As you may have noticed, Lance Armstrong and the United States Anti-Doping Agency (USADA) are in the early stages of a King Kong versus Godzilla death match. It started on June 12, when USADA announced that it intends to strip Armstrong of the seven Tour de France titles he won between 1999 and 2005, on the grounds that he and several others—including the notorious Italian physician Dr. Michele Ferrari—engaged in a massive doping conspiracy during Armstrong’s years as lead rider for the U.S. Postal Service team.
Yesterday, Armstrong’s legal team fired back with a lengthy complaint to the federal district court in Austin, Texas, asking a judge to prevent USADA from pursuing its case or punishing Armstrong in any way. Hours later, Judge Sam Sparks dismissed the suit, citing its length and argumentative style, but said Armstrong could refile within 20 days and try again. However this battle plays out, the stakes are immense because Armstrong is challenging foundational principles that USADA relies on as it tries to punish athletes who it believes have broken the rules.
USADA’s recent actions are an attempt to pick up the pieces left behind last winter, after a long-running investigation conducted by the FDA, the FBI, and the Justice Department ended with a fizzle. The U.S. Attorney in Los Angeles dropped the case without bringing any charges against Armstrong, and many of his detractors were enraged: Once again, it seemed, Teflon Lance was going to escape sporting justice. For 15 years, suspicion had swirled around him, but he’d never been held to account.
Many of these same people have been cheering USADA as it waves its sword, but I’ve been appalled by the recent outpouring of glee. This doesn’t mean I’m an Armstrong fan or that I think he’s innocent. I’ve covered sports doping for years, and I was convinced long ago that he cheated, even before former Postal riders Floyd Landis and Tyler Hamilton gave extensive and credible statements about how the team’s doping program worked.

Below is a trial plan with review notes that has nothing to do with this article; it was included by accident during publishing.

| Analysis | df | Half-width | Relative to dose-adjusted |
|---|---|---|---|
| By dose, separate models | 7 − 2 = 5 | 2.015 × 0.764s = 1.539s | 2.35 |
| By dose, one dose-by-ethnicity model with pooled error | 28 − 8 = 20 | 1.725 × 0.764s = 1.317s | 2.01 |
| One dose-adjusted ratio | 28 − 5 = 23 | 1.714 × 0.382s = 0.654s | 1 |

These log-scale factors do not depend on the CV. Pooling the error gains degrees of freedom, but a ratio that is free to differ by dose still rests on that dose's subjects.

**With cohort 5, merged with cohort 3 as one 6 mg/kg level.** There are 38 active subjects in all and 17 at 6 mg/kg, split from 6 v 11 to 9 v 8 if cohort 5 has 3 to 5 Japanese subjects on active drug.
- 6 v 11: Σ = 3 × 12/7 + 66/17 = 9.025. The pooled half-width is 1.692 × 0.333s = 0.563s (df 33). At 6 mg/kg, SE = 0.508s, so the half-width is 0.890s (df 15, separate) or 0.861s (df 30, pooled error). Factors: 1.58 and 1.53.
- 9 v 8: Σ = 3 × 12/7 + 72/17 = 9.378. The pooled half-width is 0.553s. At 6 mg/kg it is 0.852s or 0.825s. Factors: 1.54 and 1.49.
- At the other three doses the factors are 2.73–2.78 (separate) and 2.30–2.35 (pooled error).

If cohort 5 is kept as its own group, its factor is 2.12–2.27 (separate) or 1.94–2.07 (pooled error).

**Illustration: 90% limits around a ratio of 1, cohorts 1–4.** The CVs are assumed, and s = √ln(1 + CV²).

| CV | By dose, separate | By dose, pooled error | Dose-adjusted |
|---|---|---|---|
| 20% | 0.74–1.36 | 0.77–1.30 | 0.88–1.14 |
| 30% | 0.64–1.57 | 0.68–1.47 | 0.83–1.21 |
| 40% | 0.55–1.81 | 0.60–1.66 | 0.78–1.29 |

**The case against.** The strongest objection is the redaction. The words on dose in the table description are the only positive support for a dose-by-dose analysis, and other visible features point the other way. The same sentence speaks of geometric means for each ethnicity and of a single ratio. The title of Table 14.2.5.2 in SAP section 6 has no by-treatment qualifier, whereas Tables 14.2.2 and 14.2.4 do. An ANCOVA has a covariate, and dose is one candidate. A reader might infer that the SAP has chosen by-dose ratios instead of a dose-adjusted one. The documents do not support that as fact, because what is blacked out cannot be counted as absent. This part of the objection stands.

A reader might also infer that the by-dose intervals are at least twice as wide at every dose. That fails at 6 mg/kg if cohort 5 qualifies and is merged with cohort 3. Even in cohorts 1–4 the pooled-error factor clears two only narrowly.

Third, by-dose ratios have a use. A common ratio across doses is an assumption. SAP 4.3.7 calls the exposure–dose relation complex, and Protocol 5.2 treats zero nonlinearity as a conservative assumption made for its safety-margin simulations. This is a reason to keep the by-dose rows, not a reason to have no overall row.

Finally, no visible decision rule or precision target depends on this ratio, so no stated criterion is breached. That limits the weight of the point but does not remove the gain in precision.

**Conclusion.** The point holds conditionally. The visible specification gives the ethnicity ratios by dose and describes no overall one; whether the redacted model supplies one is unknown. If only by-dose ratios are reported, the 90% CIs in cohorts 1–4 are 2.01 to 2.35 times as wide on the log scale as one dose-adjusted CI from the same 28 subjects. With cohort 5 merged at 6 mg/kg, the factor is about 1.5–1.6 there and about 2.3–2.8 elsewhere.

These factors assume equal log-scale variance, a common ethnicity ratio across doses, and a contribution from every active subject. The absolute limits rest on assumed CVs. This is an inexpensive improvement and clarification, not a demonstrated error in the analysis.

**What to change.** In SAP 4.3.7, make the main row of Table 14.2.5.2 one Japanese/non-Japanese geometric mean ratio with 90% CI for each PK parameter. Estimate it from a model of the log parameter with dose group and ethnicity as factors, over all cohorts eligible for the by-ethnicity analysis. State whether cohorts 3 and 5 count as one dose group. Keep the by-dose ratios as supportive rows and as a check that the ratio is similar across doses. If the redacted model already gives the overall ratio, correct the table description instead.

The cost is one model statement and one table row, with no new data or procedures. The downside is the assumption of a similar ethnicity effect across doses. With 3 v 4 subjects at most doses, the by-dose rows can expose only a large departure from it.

But it’s not the what of this case that bothers me, it’s the how. Ends do not always justify means, and sometimes, in order to preserve higher values, you have to let guilty parties walk. In this instance, I’m less concerned about proving that Lance’s yellow jerseys are smudged than with the fact that USADA keeps mutating into what looks like a law-enforcement body, which it isn’t.
USADA, which participated in the federal investigation, isn’t part of the U.S. government and isn’t a judicial body. Newspaper stories tend to shorthand it as a “quasi-governmental” entity, but that’s not accurate. USADA is a private non-profit corporation hired to manage the anti-doping program for American athletes who hope to participate in the Olympics as well as various local, regional, national, and international competitions. And it’s gotten out of control.
Among other things, USADA runs the adjudication process when athletes fail a drug test, and it’s here where things become murky. Armstrong never failed a test that we know of, but relying on language written into the World Anti-Doping Code, the governing rules used by the World Anti-Doping Agency (WADA) and all national affiliates like USADA, the corporation is pursuing Armstrong on the basis of a so-called “non-analytical positive”—which means evidence, such as testimony and documents, that he doped. Using this material, USADA convinced a review board to formally charge Armstrong on June 30.
It’s this cluster of murkily defined powers that should trouble not just sports fans, but any citizen. It’s also what angers Armstrong’s lawyers, and their complaints can’t be laughed off. In a letter sent on June 22 by Armstrong’s legal team to the USADA Review Board, his lawyers accused USADA of criminal conduct, abuse of power, “arrogant disregard of federal law,” “acting outside the scope of its jurisdiction,” and “concealing information.” In the federal court filing, Armstrong accused USADA of believing itself “above the United States Constitution, above the law, above court review, free from supervision from any person or organization, and even above its own rules.”